Covid: Belgian doctors with coronavirus asked to keep working

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Medical staff in LiegeImage source, Getty Images
Image caption,
Hospitals in Liège are transferring patients elsewhere and cancelling non-urgent surgeries as coronavirus admissions surge

Doctors in the Belgian city of Liège have been asked to keep working even if they have coronavirus amid a surge in cases and hospital admissions.

About a quarter of medical staff there are reportedly off sick with Covid-19.

Now 10 hospitals have requested that staff who have tested positive but do not have symptoms keep working.

The head of the Belgian Association of Medical Unions told the BBC they had no choice if they were to prevent the hospital system collapsing within days.

Dr Philippe Devos acknowledged that there was an obvious risk of transferring the virus to patients.

One in three people tested are coming back positive with the virus in the eastern Belgian city. Hospitals are transferring patients elsewhere and cancelling non-urgent surgeries, days after Health Minister Frank Vandenbroucke warned the country was close to a "tsunami" of infections where authorities "no longer control what is happening".

The decision comes as governments across Europe try to tackle fresh waves of coronavirus infections.

At a news conference on Monday, World Health Organization (WHO) officials suggested travel restrictions, stay at home orders or even national lockdowns may be needed across the continent to tackle the fresh outbreaks.

"Right now we are well behind this virus in Europe, so getting ahead of it is going to take some serious acceleration in what we do," warned WHO emergencies head Dr Mike Ryan.

Italy - hit hard by the virus in March - has closed gyms, theatres and swimming pools in a bid to bring down case numbers. The country reported more than 21,200 new infections on Sunday.

The Italian government has warned that the rise in cases was putting a huge strain on health services, but Prime Minister Giuseppe Conte said that a full lockdown would be catastrophic for the economy.

What measures has Italy introduced?

Restaurants, bars and cafes must stop table service at 18:00 and offer only take-away until midnight. Contact sports are prohibited but shops and most businesses will remain open.

The new restrictions, which are in force until 24 November, will also see 75% of classes at Italy's high schools and universities conducted online instead of in a classroom.

Regional governments had asked for all classes to be conducted via distance learning, Italian media reported, but the move was opposed by Education Minister Lucia Azzolina.

Image source, Getty Images
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Bars and cafes across Italy must end table service by 18:00

The government is also urging people not to travel outside their home towns or cities unless absolutely necessary and to avoid using public transport if possible.

"We think that we will suffer a bit this month but by gritting our teeth with these restrictions, we'll be able to breathe again in December," Mr Conte told a news conference on Sunday.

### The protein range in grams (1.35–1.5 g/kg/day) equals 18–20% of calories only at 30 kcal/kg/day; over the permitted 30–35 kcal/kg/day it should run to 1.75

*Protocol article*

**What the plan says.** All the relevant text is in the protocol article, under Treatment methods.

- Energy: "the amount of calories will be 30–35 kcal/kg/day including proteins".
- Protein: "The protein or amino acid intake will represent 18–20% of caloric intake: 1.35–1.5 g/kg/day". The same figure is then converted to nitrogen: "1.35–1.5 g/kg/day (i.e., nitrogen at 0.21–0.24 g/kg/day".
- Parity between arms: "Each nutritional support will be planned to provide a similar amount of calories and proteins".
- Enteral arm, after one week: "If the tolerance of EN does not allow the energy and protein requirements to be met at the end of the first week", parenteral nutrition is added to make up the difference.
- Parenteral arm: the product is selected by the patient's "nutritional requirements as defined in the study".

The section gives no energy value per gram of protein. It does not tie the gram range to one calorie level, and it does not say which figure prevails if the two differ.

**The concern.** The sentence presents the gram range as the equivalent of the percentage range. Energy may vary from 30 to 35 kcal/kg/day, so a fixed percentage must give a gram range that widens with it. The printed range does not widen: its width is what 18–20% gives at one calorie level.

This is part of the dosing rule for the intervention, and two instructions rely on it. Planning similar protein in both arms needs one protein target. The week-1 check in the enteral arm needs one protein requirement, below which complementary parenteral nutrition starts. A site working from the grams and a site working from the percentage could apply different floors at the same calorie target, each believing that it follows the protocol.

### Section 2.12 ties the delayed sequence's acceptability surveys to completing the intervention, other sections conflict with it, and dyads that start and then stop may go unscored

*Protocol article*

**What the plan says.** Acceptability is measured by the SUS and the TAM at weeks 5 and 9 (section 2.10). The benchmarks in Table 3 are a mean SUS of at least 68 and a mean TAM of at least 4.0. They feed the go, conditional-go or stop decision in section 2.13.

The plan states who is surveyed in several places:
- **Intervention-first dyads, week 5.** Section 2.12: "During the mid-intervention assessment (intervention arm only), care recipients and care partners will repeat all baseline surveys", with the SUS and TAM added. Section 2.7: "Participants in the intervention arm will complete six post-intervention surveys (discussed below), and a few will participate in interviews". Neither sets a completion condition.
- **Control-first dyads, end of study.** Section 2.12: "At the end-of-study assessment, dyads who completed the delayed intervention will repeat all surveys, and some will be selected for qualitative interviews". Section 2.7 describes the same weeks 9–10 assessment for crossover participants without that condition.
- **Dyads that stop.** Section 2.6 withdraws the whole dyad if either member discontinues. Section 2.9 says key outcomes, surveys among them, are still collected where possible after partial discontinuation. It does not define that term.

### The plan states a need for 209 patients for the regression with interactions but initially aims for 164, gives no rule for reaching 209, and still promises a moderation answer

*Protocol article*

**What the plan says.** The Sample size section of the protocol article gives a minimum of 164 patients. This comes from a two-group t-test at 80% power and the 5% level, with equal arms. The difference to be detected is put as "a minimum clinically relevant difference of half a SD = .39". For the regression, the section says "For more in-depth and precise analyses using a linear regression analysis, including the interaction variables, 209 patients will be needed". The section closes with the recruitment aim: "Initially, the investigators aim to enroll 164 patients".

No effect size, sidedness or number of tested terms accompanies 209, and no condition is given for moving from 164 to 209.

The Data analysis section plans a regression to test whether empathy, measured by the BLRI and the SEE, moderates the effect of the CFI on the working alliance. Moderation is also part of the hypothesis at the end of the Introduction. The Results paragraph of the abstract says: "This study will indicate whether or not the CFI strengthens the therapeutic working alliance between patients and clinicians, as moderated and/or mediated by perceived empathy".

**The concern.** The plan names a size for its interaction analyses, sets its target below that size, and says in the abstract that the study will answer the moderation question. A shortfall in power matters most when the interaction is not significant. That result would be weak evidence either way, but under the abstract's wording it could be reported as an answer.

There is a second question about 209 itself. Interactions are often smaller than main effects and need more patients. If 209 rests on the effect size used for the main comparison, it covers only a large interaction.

The latest restrictions have triggered demonstrations in cities including Naples, Turin and Rome.

What's happening elsewhere in Europe?

Gyms and pools have also closed in the Belgian capital Brussels, and shops must shut at 20:00. Masks are now compulsory in public spaces. These rules will remain in force until 19 November.

In the UK, people aged 16 to 25 are more than twice as likely as older workers to have lost their job during the pandemic, BBC Panorama has found. Research seen by the programme also suggests the education gap between privileged and disadvantaged young people has widened further.

In France, health experts have warned that the number of new Covid-19 cases per day could be about 100,000 - twice the official figure.

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Europe's streets empty

Prof Jean-Francois Delfraissy, the head of France's scientific council which advises the government on the pandemic, said the estimated figure included undiagnosed and asymptomatic cases.

He told RTL radio he was surprised by the "brutality" of the second wave which he expected to be much worse than the first, adding: "Many of our fellow citizens have not yet realised what awaits us."

France has already imposed night-time curfews on major cities, including Paris. The country has recorded more than 1.1 million cases in total and 34,780 deaths.

The Czech Republic has also introduced a night-time curfew, which came into effect on Tuesday at midnight for a week. Nobody will be allowed to leave the house between 21:00 and 04:59 each night except to travel to and from work, for medical reasons or a few other exceptions. All shops will be shut on Sundays and will close at 20:00 on other days.

And Spain has declared a national state of emergency and imposed a night-time curfew amid a new spike in Covid-19 infections.

Prime Minister Pedro Sánchez said the curfew, which came into force on Sunday night, would be in place between the hours of 23:00 and 06:00.

Under the measures, local authorities can also ban travel between regions. Spain has seen more than one million cases and 34,750 deaths.

Russia has registered a record 17,347 new daily coronavirus cases, officials said on Monday. Total reported cases have surpassed 1.5 million - but the mayor of the worst-hit city, Moscow, said that while "there is still growth... it is slower".

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Gavin Lee reports from the epicentre of Europe's second wave, which is in Belgium